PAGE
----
Following the dragons
Dragons are creatures of archetypal beauty and ferocity that fill all who meet them with awe. Sintara, the blue dragon in Robin Hobb’s Dragon Haven, second in the Rain Wilds Chronicles, certainly considers herself awe-inspiring. But 16-year-old Thymara, her keeper, finds Sintara difficult, nasty-tempered and deformed, with stunted wings.
Girl and dragon are part of an assortment of humans and ill-formed dragons on a quest to discover Kelsingra. The legendary city once housed a culture of dragons and Elderlings, their bizarrely beautiful companions. Natural disasters, personality clashes, passions, greed, conspiracies, blackmail and murder challenge the members of the assembly on their expedition. Some stretch and grow to meet each trial and catastrophe. Others fail; some die. All are forever changed before they reach journey’s end.
As in each of Hobb’s excellent books, characters are varied, fully realized beings, never simply good or bad. Sintara’s fellow dragons range from lowly creatures barely able to function to the large, aggressive Kalo and Mercor, a wise, golden dragon.
The humans are equally unique. They include Alise, a self-taught dragon scholar fleeing the stifled existence of her loveless marriage, and Sedric, her husband’s secretary, tortured by secrets and longings rooted in the past. Unlike those two city-dwellers, Thymara and all but one of the young people chosen to serve as dragon keepers bear the marks of their strange land, with its acidic river and treetop towns. Some keepers have scales instead of hair; Thymara has claws instead of nails. Her odd traits make her an exceptional hunter and gatherer. She must learn to develop the same self-assurance in her interactions with other group members.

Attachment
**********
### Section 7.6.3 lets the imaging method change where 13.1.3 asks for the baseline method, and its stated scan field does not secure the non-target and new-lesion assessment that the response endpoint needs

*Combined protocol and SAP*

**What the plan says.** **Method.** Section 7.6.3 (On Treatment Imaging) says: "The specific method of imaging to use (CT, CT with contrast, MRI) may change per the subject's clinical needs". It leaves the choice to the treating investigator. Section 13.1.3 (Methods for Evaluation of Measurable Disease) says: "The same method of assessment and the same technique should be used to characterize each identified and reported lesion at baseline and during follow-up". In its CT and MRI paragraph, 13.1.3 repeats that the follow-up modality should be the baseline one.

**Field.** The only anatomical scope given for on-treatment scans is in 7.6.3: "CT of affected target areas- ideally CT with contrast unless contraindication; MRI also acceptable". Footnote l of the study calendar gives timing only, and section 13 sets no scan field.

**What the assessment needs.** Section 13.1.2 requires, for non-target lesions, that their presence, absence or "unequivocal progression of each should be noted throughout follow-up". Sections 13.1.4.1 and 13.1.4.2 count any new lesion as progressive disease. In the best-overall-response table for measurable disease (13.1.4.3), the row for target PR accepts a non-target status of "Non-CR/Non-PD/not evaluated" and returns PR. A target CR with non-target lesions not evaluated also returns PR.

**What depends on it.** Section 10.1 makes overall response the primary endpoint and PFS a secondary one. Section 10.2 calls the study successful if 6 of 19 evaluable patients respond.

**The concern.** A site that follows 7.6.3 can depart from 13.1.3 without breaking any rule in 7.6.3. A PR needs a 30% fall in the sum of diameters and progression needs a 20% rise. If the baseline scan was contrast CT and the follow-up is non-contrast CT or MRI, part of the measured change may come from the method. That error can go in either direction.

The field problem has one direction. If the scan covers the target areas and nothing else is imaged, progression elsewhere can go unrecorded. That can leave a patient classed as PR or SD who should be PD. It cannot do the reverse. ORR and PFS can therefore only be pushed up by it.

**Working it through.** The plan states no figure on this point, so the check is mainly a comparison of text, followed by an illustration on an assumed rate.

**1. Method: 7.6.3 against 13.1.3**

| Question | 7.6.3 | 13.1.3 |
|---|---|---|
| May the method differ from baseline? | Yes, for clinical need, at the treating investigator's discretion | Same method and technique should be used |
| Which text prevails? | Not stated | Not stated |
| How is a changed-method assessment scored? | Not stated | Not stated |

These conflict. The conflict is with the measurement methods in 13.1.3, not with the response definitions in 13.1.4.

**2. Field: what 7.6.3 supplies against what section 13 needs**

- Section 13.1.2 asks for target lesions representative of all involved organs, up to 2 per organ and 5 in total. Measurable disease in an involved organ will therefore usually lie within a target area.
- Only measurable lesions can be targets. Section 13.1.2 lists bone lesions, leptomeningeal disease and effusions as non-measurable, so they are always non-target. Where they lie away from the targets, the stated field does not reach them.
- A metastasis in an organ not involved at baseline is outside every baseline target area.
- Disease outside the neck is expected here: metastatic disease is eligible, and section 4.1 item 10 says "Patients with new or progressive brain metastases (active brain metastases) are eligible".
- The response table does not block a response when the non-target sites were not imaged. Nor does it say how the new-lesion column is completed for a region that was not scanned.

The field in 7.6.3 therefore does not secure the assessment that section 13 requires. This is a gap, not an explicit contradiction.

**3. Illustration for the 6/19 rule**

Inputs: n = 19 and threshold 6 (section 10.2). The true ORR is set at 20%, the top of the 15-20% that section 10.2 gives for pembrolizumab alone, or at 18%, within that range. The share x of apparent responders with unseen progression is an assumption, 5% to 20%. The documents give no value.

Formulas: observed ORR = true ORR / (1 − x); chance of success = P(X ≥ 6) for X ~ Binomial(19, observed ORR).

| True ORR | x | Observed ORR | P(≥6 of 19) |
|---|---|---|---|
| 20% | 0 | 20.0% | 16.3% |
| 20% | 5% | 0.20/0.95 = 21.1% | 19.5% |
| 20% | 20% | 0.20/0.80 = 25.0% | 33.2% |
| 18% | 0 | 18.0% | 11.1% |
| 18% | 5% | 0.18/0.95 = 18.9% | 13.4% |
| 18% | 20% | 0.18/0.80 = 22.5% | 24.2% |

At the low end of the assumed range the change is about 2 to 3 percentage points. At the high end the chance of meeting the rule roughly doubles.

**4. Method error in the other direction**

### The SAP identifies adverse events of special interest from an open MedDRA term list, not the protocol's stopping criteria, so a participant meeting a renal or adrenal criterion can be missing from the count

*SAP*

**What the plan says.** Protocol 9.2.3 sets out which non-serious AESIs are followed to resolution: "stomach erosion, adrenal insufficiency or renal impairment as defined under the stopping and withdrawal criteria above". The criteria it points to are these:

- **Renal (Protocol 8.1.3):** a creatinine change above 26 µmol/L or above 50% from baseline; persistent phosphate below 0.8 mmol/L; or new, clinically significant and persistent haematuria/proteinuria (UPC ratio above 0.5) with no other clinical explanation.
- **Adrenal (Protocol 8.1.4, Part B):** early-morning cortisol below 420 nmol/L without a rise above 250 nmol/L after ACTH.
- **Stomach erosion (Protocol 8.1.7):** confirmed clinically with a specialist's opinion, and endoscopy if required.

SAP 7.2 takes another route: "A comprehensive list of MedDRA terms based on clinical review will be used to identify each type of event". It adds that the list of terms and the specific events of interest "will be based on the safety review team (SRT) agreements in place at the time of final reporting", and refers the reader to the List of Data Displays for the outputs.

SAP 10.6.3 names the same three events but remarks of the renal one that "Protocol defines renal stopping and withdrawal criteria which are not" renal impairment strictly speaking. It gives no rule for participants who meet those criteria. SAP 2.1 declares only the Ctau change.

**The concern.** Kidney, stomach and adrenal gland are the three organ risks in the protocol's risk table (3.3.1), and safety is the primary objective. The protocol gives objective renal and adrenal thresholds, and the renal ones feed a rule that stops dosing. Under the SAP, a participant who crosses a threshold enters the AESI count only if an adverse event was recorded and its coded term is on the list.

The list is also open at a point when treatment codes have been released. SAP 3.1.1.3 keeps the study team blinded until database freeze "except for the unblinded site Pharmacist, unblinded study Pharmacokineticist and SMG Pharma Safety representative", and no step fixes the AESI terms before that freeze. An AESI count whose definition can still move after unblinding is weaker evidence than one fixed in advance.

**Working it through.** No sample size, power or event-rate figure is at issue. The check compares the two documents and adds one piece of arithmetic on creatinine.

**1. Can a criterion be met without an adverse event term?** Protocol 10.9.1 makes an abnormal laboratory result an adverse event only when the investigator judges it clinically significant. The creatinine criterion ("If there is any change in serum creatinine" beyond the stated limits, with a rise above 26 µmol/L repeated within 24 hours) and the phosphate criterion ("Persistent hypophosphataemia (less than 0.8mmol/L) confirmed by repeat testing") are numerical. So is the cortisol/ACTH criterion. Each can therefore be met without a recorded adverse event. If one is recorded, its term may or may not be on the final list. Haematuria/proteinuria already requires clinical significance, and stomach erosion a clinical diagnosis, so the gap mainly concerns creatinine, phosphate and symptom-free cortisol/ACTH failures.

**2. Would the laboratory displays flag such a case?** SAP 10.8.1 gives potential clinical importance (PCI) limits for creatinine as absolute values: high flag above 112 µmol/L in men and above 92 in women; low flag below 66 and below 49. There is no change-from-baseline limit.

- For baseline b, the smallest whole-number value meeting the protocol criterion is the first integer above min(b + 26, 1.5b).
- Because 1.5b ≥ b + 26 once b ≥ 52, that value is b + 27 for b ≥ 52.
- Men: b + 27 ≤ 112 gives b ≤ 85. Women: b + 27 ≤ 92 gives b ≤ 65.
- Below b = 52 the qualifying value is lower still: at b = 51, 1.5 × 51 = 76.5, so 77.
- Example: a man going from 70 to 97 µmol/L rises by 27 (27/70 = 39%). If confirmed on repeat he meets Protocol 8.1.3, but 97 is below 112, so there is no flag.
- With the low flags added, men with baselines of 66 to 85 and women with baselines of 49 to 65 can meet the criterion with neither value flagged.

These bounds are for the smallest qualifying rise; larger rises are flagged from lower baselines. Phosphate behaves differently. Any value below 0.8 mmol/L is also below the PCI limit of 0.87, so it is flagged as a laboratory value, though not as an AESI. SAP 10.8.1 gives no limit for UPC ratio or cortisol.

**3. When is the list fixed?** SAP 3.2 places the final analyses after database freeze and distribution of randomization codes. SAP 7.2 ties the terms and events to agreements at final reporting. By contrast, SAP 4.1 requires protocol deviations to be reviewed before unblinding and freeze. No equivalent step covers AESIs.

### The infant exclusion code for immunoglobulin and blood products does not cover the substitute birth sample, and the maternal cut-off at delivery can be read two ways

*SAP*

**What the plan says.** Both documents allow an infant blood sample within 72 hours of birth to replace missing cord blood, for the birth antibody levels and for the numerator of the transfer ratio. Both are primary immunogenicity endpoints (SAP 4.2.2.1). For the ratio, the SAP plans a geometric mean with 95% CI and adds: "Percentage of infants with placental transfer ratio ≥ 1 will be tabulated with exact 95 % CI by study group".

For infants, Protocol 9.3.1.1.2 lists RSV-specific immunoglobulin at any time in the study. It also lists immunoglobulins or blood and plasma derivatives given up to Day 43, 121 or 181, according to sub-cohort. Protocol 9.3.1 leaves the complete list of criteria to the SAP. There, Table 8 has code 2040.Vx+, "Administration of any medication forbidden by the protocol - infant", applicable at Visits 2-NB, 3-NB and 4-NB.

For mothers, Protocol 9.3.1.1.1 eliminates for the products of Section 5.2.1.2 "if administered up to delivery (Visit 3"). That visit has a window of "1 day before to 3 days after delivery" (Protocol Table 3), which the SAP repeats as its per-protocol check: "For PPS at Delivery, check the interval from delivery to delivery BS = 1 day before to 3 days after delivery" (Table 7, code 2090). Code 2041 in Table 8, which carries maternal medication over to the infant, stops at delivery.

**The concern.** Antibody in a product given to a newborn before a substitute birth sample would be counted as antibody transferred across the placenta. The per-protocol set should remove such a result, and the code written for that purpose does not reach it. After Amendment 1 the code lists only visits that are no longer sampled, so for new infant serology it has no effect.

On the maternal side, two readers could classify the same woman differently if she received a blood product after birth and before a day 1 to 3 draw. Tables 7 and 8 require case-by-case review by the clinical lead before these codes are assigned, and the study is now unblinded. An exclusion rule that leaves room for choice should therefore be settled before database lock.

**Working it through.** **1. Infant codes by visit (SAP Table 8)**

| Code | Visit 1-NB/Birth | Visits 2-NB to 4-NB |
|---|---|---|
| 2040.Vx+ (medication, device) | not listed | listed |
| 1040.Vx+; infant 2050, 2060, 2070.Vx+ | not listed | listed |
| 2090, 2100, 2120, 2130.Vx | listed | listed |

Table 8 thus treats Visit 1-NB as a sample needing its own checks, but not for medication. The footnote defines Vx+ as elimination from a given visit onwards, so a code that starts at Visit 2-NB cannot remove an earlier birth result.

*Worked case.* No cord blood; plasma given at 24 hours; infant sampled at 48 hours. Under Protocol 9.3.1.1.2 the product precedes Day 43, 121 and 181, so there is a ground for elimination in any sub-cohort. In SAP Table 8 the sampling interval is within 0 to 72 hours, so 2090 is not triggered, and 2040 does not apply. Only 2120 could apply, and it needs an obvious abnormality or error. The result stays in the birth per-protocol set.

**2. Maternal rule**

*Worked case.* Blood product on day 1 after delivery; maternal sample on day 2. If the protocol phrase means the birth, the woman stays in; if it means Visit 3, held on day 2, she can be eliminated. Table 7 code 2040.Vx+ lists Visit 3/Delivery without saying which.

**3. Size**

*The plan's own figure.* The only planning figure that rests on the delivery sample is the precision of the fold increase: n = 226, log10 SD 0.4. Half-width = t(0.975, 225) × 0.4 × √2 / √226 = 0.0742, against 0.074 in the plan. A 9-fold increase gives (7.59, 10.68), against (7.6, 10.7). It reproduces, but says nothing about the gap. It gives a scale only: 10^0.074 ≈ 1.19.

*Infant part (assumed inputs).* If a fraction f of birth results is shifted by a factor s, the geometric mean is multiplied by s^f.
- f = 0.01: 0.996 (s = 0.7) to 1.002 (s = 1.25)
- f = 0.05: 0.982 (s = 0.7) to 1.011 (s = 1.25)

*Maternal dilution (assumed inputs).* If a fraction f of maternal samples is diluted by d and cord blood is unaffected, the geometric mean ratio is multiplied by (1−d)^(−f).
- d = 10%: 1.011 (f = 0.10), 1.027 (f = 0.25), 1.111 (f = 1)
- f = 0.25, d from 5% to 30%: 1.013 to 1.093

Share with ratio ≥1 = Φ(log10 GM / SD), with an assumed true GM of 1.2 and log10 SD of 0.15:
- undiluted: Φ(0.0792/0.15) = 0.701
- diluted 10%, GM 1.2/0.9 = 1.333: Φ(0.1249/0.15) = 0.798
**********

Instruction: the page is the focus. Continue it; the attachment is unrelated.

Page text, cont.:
The oldest keeper, Greft, attempts to change society’s rules and create ones more to his power-starved liking. In contrast with him are shy Sylve, only 12 years old, and the ebullient Rapskal. One creature is neither human nor dragon, but a living ship named Tarman, capable of making his own decisions, who plays an active role in the mission. Leftrin, a tough Rain Wilds native with an unexpectedly tender heart, captains the liveship.
The Rain Wilds Chronicles are set in the same world as a number of the noted author’s successful and popular series, though the primary characters and setting are different. Readers will have no trouble keeping up with who’s who or what is going on, since Hobb provides sufficient background on events in the previous book, Dragon Keeper. Like the best fantasy novels—or the best in any genre—Dragon Haven delivers not only page-turning entertainment, but subtle perspectives on prejudice, courage, compassion and love—in all its forms.
Leslie Moïse, biblio-omnivore, novelist and memoirist, lives and writes in Louisville, Kentucky.